video conferencing collaboration
"Measure what is important, don't make important what you measure" is a simple mantra, but often sporadically followed, especially when it comes to measuring the return on IT or communications investment. Many technical indicators might be easy to measure, but do they really demonstrate the true value to the business? Also, it is too easy to fall into the trap of thinking that 'more' must always be better, when 'enough' might actually be the optimum point.
What is the purpose behind a meeting? In the last decade, network bandwidth has grown, video has become high definition and smart low-cost desktop and mobile devices have become commonplace, which means most companies now have some form of video conferencing capabilities.
Informality can be good. If someone is at all nervous or apprehensive about something, one thing that will make matters worse is if that same thing is made out to be a big deal to everyone else. This typifies a problem that many will experience from their use of video conferencing in the workplace.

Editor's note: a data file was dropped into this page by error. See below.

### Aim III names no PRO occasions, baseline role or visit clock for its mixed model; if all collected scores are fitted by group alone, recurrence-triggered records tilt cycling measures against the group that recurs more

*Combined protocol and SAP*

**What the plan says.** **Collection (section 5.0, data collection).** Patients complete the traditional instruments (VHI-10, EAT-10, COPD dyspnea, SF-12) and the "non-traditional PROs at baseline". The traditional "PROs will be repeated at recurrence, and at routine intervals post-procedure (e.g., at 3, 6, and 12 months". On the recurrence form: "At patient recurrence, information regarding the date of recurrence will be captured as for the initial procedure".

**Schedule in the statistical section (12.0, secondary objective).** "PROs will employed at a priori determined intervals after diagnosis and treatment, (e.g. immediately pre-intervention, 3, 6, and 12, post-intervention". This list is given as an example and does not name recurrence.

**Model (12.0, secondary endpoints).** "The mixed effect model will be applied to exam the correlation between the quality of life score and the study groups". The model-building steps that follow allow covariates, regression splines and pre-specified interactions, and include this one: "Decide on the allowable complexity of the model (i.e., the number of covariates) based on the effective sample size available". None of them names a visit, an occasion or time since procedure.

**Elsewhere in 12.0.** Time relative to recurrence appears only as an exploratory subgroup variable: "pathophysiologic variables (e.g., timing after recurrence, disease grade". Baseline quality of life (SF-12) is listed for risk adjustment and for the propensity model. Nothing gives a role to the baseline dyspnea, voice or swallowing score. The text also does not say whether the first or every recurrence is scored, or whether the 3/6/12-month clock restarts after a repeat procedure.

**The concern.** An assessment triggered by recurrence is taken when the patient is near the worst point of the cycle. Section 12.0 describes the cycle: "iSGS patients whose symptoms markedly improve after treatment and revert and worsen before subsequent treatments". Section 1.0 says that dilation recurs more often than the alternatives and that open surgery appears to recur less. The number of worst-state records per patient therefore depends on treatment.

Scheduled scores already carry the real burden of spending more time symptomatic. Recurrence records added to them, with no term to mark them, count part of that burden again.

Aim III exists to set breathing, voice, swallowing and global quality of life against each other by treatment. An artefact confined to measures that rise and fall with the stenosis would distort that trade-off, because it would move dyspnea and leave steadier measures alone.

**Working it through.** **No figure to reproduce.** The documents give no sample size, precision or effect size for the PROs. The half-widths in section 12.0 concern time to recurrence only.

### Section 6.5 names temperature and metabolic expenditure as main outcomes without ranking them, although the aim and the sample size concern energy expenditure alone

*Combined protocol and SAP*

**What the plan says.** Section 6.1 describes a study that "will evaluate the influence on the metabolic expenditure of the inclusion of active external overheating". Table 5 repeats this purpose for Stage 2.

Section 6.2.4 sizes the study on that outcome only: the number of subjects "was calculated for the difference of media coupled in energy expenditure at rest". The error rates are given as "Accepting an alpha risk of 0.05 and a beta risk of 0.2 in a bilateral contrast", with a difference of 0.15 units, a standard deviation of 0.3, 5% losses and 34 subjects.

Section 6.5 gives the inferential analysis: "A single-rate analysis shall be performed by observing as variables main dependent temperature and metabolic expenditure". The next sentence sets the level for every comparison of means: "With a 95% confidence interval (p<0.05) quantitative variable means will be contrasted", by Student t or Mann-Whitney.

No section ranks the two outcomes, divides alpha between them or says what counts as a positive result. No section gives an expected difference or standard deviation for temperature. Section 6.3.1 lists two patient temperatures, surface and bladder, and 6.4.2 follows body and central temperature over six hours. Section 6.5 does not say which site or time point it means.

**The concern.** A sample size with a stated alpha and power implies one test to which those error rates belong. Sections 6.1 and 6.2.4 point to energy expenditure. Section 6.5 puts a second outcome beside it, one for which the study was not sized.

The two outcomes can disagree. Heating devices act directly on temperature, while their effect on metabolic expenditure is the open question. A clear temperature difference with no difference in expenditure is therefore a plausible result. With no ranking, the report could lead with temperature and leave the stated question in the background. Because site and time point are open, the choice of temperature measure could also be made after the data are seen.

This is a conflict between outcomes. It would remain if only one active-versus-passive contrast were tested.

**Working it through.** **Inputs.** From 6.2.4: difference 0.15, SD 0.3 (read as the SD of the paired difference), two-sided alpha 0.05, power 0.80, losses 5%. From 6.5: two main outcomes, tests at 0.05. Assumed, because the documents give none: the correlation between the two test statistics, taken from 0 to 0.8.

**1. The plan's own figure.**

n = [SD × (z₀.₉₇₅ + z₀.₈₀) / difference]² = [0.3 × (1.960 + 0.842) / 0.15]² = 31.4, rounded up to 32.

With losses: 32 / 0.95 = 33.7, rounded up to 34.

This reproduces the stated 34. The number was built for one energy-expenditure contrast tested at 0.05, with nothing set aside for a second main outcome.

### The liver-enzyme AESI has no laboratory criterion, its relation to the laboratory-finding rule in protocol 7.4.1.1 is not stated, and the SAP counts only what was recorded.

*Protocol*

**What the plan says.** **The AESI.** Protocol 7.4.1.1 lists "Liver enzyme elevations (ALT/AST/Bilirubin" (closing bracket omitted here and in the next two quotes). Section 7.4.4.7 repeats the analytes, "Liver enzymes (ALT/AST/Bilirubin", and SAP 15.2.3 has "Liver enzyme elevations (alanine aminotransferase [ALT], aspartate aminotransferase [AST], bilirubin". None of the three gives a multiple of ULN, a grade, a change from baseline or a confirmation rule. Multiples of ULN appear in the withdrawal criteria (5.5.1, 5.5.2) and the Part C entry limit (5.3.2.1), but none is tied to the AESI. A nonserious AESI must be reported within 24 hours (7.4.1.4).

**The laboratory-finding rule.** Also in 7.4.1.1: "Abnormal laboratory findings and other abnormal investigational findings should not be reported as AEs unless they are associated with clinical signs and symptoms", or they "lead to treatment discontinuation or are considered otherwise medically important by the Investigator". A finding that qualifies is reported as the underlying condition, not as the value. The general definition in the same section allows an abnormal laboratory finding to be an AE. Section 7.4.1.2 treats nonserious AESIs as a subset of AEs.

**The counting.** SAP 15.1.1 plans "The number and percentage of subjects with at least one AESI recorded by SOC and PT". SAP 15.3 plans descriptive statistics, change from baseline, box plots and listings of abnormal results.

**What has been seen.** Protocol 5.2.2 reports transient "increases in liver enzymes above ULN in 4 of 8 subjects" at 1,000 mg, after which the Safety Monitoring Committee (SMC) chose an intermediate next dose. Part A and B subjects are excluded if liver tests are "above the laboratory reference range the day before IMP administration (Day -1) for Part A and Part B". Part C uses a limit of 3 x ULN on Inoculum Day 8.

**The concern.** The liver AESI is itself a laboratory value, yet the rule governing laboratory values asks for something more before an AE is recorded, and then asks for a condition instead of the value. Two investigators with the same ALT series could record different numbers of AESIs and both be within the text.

As technology advances the typical engineering response is to add more features - “we can make it better!” But this has changed in recent years, perhaps in part due to the influence of the late Steve Jobs, and Apple in general, towards “we can make it simpler!”
Video conferencing usage and breadth of adoption varies across organisations that have installed video systems. All will have approached what is often a significant investment with good intentions to obtain the most benefit, but some will have struggled to obtain the level of usage that they anticipated.